Since the majority of a person’s time is spent sleeping, or hanging out on their bed watching TV, it’s highly improbable that they would want to subject themselves to a an unhealthy environment, via their mattress. It sounds kind of far-fetched, however, because it is a petroleum based product. It can be a fire hazard when subjected to a spark, or an open flame and for this reason fire-inhibiting chemicals must be used, adding to the toxicity.

All of the chemical additives that go into traditional memory foam, commonly termed VOCs or volatile organic compounds, off-gas. This is what causes the odor some people complain about with new foam beds. The emissions may cause respiratory discomfort and aggravate conditions like asthma, emphysema, and chronic bronchitis. VOCs also seep into the body through the skin, with many being known or suspected carcinogens.

Plant-Based Memory Foam Mattress Options

There have been recent developments by brands like Amerisleep who have decided to take an unorthodox approach to memory foam mattress manufacturing. These new mattresses are natural, and plant based. Typically, they replace all or part of the petro-products with plant oils like soy and use non-toxic additives for the foaming process. Many even come with organic cotton, wool or bamboo covers, which is both good for a healthy lifestyle and the environment. Bamboo is a naturally fast regenerative resource, and can regenerate in about 5 years, and soy remains a highly sustainable and replenishable crop.

A plant based memory foam mattress, unlike Tempurpedic mattresses, is hypoallergenic, inside and out, and doesn’t create the toxic VOC/off-gassing issue so often complained about. Some manufacturers have even reached a step farther by producing open-cell structured mattresses, that allow for more give and less resistance. This kind of structure, seen with Amerisleep’s BioPur memory foam doesn’t prohibit air flow within the cells of the memory foam mattress, and allows for maximum breathability.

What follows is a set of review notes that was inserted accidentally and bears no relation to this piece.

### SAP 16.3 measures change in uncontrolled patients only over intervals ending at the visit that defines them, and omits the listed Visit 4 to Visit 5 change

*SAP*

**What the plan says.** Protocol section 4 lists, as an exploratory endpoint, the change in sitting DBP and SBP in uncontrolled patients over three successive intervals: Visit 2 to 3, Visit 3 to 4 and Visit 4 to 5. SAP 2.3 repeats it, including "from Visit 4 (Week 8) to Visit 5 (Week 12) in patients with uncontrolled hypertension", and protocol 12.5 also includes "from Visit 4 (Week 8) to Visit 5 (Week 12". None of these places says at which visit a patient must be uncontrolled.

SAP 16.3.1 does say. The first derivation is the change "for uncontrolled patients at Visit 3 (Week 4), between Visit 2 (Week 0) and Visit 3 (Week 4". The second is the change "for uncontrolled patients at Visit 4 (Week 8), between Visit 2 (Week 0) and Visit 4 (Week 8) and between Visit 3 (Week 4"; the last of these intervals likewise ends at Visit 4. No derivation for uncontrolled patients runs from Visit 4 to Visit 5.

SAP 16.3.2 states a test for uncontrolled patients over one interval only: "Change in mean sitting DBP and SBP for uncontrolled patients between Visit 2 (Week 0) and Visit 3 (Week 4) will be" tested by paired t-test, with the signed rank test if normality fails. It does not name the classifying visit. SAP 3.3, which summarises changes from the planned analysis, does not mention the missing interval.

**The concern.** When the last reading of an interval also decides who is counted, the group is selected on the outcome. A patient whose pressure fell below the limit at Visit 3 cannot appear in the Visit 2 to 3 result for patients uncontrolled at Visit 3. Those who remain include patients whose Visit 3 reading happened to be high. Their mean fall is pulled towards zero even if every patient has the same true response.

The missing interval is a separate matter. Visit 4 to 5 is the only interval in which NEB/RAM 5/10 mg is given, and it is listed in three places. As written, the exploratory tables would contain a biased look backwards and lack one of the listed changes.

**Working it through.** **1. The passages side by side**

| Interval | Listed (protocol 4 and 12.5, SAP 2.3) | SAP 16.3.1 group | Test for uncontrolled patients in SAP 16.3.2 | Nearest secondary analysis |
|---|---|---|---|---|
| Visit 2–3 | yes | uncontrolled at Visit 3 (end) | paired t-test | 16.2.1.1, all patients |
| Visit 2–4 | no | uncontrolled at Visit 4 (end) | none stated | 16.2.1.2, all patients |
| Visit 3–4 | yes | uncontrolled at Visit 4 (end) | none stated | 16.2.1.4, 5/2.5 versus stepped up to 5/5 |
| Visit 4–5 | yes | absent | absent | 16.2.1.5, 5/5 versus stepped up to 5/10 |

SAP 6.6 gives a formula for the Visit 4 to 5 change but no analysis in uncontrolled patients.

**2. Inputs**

It also serves its purpose as a temperature regulator. While Tempurpedic mattresses use temperature sensitive foam that trap heat, plant-based foams use weight responsive technology to provide the pressureless feel. A study by Cargill showed that plant-based foams are 25% more effective at dissipating heat. Open cell structured mattresses further regulate temperature by allowing new air to enter the spaces under the sleeper, to reduce the heat trapped inside caused by continuous body heat.

Overall, memory foam remains one of the most highly rated beds by consumers, and with good reason. From their interesting creation to their pressure-relieving, spine supporting benefits, these beds offer a markedly improved sleeping surface over standard spring beds.  However, it’s important for consumers to realize that, like with most things, the “big name” brand may not always offer the best option. In terms of price and your health, it is worth taking a look at natural alternatives when shopping for a memory foam mattress.